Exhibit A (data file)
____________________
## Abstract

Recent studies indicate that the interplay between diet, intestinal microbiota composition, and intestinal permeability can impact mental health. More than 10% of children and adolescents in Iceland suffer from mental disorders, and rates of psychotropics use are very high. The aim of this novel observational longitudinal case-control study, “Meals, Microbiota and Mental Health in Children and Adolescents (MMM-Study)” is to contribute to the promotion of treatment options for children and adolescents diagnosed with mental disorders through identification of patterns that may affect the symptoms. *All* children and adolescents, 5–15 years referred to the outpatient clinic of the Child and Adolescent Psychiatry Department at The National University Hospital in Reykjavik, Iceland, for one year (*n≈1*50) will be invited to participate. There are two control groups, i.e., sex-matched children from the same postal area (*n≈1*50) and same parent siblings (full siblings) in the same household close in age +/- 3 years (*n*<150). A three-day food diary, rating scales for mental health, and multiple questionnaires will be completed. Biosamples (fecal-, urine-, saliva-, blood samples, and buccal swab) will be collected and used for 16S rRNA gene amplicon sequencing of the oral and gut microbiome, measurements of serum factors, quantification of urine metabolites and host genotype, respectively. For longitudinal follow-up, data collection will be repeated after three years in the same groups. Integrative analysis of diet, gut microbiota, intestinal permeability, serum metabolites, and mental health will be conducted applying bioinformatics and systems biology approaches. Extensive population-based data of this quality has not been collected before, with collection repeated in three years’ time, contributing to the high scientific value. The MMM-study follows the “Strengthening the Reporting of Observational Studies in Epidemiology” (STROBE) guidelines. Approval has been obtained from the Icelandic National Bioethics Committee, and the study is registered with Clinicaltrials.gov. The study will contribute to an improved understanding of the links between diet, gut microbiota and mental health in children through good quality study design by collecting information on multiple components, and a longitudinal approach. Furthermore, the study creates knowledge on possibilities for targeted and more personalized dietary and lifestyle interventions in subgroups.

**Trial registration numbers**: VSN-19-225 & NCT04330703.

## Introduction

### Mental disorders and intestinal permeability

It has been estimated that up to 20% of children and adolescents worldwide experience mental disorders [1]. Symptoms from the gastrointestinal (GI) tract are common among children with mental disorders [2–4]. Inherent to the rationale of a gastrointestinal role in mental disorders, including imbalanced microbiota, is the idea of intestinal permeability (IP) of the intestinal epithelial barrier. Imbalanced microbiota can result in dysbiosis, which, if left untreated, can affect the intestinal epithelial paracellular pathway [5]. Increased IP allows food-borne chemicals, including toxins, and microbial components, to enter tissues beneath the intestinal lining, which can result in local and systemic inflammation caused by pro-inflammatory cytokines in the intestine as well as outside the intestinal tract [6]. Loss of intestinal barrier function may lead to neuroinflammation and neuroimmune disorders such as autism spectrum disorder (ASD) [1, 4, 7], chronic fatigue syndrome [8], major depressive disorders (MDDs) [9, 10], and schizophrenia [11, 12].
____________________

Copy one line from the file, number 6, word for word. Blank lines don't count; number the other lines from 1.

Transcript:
It has been estimated that up to 20% of children and adolescents worldwide experience mental disorders [1]. Symptoms from the gastrointestinal (GI) tract are common among children with mental disorders [2–4]. Inherent to the rationale of a gastrointestinal role in mental disorders, including imbalanced microbiota, is the idea of intestinal permeability (IP) of the intestinal epithelial barrier. Imbalanced microbiota can result in dysbiosis, which, if left untreated, can affect the intestinal epithelial paracellular pathway [5]. Increased IP allows food-borne chemicals, including toxins, and microbial components, to enter tissues beneath the intestinal lining, which can result in local and systemic inflammation caused by pro-inflammatory cytokines in the intestine as well as outside the intestinal tract [6]. Loss of intestinal barrier function may lead to neuroinflammation and neuroimmune disorders such as autism spectrum disorder (ASD) [1, 4, 7], chronic fatigue syndrome [8], major depressive disorders (MDDs) [9, 10], and schizophrenia [11, 12].